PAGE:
Every tradition has its origin, and when it comes to North Callaway High School Athletics many of the things that make the Thunderbirds exactly who they are in one way or another originated from longtime Athletic Director Michael Emmons.
For more than three decades Emmons has been a part of helping shape specifically just what it means to be a Thunderbird. While his role has grown tremendously since that first year in 1988 as an Elementary School Physical Education Teacher and Assistant Varsity Football Coach, now he's getting ready to step down and allow 2018-19 be his final year at North Callaway.
"I was hired in late June and I felt like I was very fortunate to get a teaching job. Dr. Tom Gerling hired me. He was the Superintendent at the time," said Emmons. "I played football at Central Methodist University and thought I was going to be a Business Major. It's important to do what you enjoy and coaching is what I enjoyed, so I made the switch to Physical Education realizing teachers aren't going to make as much money as other people. It just felt like it was important for my happiness."
During those initial years Emmons said he relied mainly on his education to get him by and that plan paid off in spades. The greatest challenge was working with second graders. That was tiring to the point that he was in bed early most nights.
"Coaching was in my family blood. My dad coached high school in Iowa then he coached junior high when we moved to Southwest Missouri," Emmons said. "Then he got into high school coaching and went on to Missouri State, SMS at the time, and coached there as a Graduate Assistant. From there he went to Central Methodist to coach. I had already signed to go there and the coach met my dad so the coach hired him so my dad coached there for two years while I played there."
The elder Emmons spent some time working as an Assistant Coach with the Hamilton Tiger Cats of the Canadian Football League, as well, in a way making coaching football the family business. As for how Mike Emmons decided to walk through that door, at one point he was fortunate enough to have his father as his assistant coach for about five years after he took over the T-Bird's varsity in 1990.
"My first coaching job was here as varsity defensive coordinator for two years. When I took over two years later it came natural to me. I'd been around it enough," said Emmons. "The biggest concern for me was, would I have as much fun coaching as when I played. I found it to be very satisfying, although different. The first year we went 6-4. The second year I think we went 9-2. We lost to John Burroughs in the playoffs. They went on to be State Champions. I had four losing seasons in all my years."
In total Emmons was atop the North Callaway varsity football program from 1990-2014. Results include going 8-2 overall in 2004 and '05, 6-4 in 2006 and '08 and 6-5 in 2010 and 2014. During that time period the T-Bird's also went 4-6 in 2007 and '13, 5-5 in 2009, 8-5 in 2011 and 10-3 in 2012 according to www.maxpreps.com.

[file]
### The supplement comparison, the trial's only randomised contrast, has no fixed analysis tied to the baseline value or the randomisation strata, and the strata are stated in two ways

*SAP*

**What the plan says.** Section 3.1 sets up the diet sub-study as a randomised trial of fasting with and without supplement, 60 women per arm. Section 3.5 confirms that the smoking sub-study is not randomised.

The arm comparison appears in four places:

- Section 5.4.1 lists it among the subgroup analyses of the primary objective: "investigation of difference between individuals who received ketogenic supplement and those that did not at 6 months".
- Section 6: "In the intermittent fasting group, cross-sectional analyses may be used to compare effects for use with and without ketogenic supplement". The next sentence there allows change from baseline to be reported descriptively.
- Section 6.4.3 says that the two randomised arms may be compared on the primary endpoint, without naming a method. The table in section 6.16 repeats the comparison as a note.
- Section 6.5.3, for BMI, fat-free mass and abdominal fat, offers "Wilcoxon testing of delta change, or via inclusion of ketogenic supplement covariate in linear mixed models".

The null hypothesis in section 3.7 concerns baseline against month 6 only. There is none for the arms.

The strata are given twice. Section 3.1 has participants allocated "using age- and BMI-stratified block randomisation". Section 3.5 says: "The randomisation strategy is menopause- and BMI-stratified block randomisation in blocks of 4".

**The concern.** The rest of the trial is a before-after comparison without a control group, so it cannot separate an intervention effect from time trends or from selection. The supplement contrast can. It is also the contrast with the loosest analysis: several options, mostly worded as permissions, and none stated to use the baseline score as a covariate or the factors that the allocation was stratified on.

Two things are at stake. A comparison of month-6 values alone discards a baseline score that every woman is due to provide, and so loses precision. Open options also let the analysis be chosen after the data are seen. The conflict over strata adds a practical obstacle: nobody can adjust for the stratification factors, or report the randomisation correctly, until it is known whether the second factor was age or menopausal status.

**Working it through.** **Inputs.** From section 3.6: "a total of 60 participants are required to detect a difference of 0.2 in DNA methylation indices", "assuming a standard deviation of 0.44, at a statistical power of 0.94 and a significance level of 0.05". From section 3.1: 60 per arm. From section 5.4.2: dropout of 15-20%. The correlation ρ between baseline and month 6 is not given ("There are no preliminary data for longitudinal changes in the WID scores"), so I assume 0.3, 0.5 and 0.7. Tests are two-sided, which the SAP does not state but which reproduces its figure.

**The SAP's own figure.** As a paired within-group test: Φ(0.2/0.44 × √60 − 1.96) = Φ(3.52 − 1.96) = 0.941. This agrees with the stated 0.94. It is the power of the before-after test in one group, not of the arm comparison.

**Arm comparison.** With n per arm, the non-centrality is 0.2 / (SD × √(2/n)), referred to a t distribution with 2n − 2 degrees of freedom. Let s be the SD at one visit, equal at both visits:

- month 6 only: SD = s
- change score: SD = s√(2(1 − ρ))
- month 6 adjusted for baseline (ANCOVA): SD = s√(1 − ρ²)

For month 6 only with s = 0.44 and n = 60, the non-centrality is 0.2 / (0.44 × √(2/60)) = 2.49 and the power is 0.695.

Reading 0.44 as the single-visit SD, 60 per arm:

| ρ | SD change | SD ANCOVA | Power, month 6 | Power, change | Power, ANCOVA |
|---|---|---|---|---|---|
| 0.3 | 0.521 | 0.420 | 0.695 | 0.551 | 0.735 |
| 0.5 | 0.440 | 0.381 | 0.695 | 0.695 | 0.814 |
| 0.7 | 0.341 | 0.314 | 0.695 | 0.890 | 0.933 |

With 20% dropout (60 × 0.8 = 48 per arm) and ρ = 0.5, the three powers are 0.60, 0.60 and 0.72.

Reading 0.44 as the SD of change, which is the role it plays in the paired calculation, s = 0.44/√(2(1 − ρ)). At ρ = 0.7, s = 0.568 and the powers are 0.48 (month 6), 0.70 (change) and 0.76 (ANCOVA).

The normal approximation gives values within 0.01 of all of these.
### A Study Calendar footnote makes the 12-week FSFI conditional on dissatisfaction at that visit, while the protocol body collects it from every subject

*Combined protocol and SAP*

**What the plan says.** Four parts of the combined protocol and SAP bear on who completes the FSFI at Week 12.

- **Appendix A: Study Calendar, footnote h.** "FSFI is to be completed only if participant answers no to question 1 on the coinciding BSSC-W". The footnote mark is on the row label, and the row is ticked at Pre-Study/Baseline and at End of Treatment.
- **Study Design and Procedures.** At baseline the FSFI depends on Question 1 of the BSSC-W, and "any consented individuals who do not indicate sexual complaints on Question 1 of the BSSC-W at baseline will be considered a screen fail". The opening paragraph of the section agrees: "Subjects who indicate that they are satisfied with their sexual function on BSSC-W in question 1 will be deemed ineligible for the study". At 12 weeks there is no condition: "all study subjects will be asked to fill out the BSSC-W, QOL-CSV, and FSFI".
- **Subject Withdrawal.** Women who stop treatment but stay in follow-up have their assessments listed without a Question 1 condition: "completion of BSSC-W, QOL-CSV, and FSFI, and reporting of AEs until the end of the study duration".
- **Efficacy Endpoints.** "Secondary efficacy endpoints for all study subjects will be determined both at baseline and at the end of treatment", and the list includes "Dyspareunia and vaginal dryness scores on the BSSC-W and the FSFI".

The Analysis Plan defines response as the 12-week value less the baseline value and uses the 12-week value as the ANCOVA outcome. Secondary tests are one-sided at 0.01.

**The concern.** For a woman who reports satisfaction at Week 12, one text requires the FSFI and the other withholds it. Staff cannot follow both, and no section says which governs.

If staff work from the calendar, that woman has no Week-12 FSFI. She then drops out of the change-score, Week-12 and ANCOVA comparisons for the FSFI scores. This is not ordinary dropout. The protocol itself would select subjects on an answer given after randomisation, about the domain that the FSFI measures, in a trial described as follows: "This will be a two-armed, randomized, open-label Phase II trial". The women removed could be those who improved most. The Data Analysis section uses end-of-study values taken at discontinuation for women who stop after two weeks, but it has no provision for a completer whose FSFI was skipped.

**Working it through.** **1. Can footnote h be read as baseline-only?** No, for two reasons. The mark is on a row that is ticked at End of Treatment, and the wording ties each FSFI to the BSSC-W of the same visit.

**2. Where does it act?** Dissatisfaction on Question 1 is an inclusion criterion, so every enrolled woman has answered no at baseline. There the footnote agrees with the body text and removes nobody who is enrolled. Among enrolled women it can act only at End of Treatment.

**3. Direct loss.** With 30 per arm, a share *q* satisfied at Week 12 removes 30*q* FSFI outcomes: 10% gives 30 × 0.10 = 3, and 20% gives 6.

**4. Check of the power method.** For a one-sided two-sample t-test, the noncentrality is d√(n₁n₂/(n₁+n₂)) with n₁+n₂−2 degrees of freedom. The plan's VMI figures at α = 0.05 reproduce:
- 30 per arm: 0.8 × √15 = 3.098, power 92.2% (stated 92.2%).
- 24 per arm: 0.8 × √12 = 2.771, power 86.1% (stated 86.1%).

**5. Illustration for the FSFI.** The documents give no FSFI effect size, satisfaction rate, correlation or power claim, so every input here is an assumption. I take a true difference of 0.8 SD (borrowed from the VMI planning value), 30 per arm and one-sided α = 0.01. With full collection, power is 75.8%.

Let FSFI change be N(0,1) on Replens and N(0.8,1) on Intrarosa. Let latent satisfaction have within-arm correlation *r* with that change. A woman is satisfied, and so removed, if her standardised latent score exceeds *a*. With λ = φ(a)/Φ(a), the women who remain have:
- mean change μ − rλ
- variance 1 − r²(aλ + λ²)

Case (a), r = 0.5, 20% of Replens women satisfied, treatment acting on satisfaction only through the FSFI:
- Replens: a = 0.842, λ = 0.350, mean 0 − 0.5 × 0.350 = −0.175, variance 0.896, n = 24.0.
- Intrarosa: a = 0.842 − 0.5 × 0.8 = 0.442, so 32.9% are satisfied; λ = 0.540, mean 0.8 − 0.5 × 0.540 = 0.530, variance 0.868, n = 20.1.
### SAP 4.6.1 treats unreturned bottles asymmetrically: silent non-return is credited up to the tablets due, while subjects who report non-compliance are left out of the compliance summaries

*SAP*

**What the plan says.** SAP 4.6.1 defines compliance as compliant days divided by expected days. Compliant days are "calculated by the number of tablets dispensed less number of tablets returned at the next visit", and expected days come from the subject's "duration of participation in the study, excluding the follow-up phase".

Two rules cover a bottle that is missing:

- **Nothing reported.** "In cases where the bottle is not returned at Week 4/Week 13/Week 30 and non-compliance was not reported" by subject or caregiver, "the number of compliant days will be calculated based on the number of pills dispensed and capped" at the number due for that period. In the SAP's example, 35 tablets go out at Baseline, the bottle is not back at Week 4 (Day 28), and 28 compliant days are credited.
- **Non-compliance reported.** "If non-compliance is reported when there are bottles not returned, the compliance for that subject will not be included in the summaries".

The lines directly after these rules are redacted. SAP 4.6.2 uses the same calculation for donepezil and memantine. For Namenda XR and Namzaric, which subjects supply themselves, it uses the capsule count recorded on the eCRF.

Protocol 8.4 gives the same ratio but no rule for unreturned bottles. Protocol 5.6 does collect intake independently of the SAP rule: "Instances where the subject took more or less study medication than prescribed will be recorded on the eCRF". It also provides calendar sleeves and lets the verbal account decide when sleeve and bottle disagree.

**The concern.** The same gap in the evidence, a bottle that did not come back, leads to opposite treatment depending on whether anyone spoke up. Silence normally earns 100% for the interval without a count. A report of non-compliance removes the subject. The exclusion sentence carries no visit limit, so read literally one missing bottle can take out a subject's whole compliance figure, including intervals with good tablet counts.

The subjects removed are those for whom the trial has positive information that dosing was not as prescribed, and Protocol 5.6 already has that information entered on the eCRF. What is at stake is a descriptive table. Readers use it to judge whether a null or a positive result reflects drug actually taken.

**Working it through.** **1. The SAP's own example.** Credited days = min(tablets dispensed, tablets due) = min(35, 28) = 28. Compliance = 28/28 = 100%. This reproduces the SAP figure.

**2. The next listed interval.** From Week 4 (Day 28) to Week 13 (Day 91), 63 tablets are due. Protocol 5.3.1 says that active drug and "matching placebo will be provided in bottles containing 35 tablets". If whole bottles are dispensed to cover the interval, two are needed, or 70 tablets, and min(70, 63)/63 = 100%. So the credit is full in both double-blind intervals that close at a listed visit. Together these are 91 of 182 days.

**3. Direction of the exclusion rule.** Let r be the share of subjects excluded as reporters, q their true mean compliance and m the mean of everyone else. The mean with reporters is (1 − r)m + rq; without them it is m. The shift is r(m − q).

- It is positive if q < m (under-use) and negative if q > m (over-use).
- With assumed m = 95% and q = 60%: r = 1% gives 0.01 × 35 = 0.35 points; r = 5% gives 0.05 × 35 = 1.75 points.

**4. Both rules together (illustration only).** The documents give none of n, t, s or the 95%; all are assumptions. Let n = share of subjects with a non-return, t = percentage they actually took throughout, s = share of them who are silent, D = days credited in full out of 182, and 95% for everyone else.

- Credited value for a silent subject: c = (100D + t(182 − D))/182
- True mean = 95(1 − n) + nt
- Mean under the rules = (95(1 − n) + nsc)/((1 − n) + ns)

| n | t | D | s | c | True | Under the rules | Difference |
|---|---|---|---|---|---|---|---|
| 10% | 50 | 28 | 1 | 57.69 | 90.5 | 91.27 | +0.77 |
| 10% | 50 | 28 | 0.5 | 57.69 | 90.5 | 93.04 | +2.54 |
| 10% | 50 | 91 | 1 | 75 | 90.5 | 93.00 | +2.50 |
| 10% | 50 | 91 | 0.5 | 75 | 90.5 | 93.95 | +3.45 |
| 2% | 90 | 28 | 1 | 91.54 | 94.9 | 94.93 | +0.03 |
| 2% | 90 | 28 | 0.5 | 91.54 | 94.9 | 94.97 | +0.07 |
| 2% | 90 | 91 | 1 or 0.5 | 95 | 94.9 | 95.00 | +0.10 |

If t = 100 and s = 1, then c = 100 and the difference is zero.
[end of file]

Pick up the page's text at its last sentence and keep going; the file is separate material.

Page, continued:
"My original plan when I first came here was to spend a few years and then go on to somewhere to a bigger school I thought was better," Emmons said. "What I found was what I thought was better wasn't necessarily better. This was a good fit for me. I've always wanted to be a person and a coach who didn't follow talent. I wanted to be someone who went through the ups and downs and stuck with it. That's a life lesson a lot of people don't follow that I really wanted to do."
One aspect of coaching that will always exist, but has changed tremendously over the years because of technology, is how a coach helps an athlete get noticed by college scouts and recruiters. Emmons definitely had his ways of trying to get kids on the radar of various, specific individuals over the course of time and those techniques and abilities are things he's tried to pass down to all the coaches who've worked for him over the years.
"Marketing kids, they're trying to get college scholarships, so we have to get out there and market them. We used to have a dual VHS machine and I'd put the tape in one side and record on the other and we'd send them out to everyone," said Emmons. "Plus we'd make all kinds of calls. Today we're a little more modern. Now you've got the HUDL accounts where you can send videos. Athletics teaches life lessons."
Taking over for Emmons as Athletic Director will be Kevin O'Neal, who was his football assistant and then became head coach when he was promoted and posted a record of 30-15 from 2015-18. This included going 11-2 and winning the Eastern Missouri Conference Championship in 2017. O'Neal was the T-Bird's varsity baseball coach, as well, a position now held by Zeth Lavy. Don Boulware has been hired to take over the football program.
"I'm very proud of Kevin. He played on the 1991 team that was the first to ever make the playoffs here," Emmons said. "He was a linebacker and a lineman. A very good athlete with a never-quit attitude. When he came back and started coaching with me I was thrilled. We're very much our own people, but we have some shared ideas and values. We've become very close. We were when he played. I thought the world of him. It's been a pleasure. I can retire knowing things are in good hands."
One pleasure Emmons didn't wait for retirement to start indulging in was following his daughter Nicole as she competed this year as a true freshman with the Columbia College Track and Field Team. As for what the future holds, he plans on following more Cougars Track and Field over the next three seasons and continuing to live in the area and stopping in at North Callaway every so often to root for the Thunderbirds.